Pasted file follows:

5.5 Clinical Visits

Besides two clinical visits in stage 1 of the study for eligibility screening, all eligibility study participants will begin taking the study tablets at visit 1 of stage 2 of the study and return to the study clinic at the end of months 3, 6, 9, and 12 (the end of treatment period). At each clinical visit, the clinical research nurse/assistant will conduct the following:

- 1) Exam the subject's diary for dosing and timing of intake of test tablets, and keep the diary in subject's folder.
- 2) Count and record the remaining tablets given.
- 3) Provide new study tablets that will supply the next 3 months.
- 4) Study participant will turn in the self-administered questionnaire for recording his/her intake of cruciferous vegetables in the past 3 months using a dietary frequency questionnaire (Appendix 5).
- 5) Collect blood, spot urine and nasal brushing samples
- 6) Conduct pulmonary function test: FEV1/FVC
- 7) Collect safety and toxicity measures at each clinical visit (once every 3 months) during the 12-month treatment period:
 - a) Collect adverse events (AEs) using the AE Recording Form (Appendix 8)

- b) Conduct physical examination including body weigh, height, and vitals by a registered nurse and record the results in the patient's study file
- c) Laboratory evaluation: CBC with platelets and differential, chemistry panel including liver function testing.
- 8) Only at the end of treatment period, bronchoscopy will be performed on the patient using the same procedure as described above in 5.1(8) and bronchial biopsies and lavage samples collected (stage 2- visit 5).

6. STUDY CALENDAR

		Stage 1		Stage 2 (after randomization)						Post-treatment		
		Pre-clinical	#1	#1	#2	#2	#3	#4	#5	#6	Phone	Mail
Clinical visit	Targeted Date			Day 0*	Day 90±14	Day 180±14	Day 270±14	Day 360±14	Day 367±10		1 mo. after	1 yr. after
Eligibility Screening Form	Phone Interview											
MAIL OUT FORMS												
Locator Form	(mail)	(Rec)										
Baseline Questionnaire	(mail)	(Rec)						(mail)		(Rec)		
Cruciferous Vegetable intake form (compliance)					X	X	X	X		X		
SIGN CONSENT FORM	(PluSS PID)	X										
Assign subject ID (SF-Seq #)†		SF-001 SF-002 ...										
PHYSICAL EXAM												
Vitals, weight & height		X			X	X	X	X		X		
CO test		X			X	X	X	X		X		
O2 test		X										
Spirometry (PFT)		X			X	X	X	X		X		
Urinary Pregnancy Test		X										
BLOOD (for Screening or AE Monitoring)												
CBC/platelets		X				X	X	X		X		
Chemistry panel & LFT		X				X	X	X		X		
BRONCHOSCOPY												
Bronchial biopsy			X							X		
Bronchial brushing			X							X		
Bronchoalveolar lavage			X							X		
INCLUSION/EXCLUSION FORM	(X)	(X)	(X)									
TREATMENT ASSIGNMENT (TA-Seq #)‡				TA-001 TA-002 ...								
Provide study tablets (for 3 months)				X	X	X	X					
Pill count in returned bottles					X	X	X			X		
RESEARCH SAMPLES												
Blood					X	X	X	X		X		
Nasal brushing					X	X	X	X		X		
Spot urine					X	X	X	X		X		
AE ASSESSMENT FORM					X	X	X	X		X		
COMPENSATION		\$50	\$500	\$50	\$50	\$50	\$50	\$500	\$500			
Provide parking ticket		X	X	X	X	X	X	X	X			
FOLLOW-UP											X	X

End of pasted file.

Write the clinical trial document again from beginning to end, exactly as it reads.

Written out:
5.5 Clinical Visits

Besides two clinical visits in stage 1 of the study for eligibility screening, all eligibility study participants will begin taking the study tablets at visit 1 of stage 2 of the study and return to the study clinic at the end of months 3, 6, 9, and 12 (the end of treatment period). At each clinical visit, the clinical research nurse/assistant will conduct the following:

- 1) Exam the subject's diary for dosing and timing of intake of test tablets, and keep the diary in subject's folder.
- 2) Count and record the remaining tablets given.
- 3) Provide new study tablets that will supply the next 3 months.
- 4) Study participant will turn in the self-administered questionnaire for recording his/her intake of cruciferous vegetables in the past 3 months using a dietary frequency questionnaire (Appendix 5).
- 5) Collect blood, spot urine and nasal brushing samples
- 6) Conduct pulmonary function test: FEV1/FVC
- 7) Collect safety and toxicity measures at each clinical visit (once every 3 months) during the 12-month treatment period:
 - a) Collect adverse events (AEs) using the AE Recording Form (Appendix 8)

- b) Conduct physical examination including body weigh, height, and vitals by a registered nurse and record the results in the patient's study file
- c) Laboratory evaluation: CBC with platelets and differential, chemistry panel including liver function testing.
- 8) Only at the end of treatment period, bronchoscopy will be performed on the patient using the same procedure as described above in 5.1(8) and bronchial biopsies and lavage samples collected (stage 2- visit 5).

6. STUDY CALENDAR

		Stage 1		Stage 2 (after randomization)						Post-treatment		
		Pre-clinical	#1	#1	#2	#2	#3	#4	#5	#6	Phone	Mail
Clinical visit	Targeted Date			Day 0*	Day 90±14	Day 180±14	Day 270±14	Day 360±14	Day 367±10		1 mo. after	1 yr. after
Eligibility Screening Form	Phone Interview											
MAIL OUT FORMS												
Locator Form	(mail)	(Rec)										
Baseline Questionnaire	(mail)	(Rec)						(mail)		(Rec)		
Cruciferous Vegetable intake form (compliance)					X	X	X	X		X		
SIGN CONSENT FORM	(PluSS PID)	X										
Assign subject ID (SF-Seq #)†		SF-001 SF-002 ...										
PHYSICAL EXAM												
Vitals, weight & height		X			X	X	X	X		X		
CO test		X			X	X	X	X		X		
O2 test		X										
Spirometry (PFT)		X			X	X	X	X		X		
Urinary Pregnancy Test		X										
BLOOD (for Screening or AE Monitoring)												
CBC/platelets		X				X	X	X		X		
Chemistry panel & LFT		X				X	X	X		X		
BRONCHOSCOPY												
Bronchial biopsy			X							X		
Bronchial brushing			X							X		
Bronchoalveolar lavage			X							X		
INCLUSION/EXCLUSION FORM	(X)	(X)	(X)									
TREATMENT ASSIGNMENT (TA-Seq #)‡				TA-001 TA-002 ...								
Provide study tablets (for 3 months)				X	X	X	X					
Pill count in returned bottles					X	X	X			X		
RESEARCH SAMPLES												
Blood					X	X	X	X		X		
Nasal brushing					X	X	X	X		X		
Spot urine					X	X	X	X		X		
AE ASSESSMENT FORM					X	X	X	X		X		
COMPENSATION		\$50	\$500	\$50	\$50	\$50	\$50	\$500	\$500			
Provide parking ticket		X	X	X	X	X	X	X	X			
FOLLOW-UP											X	X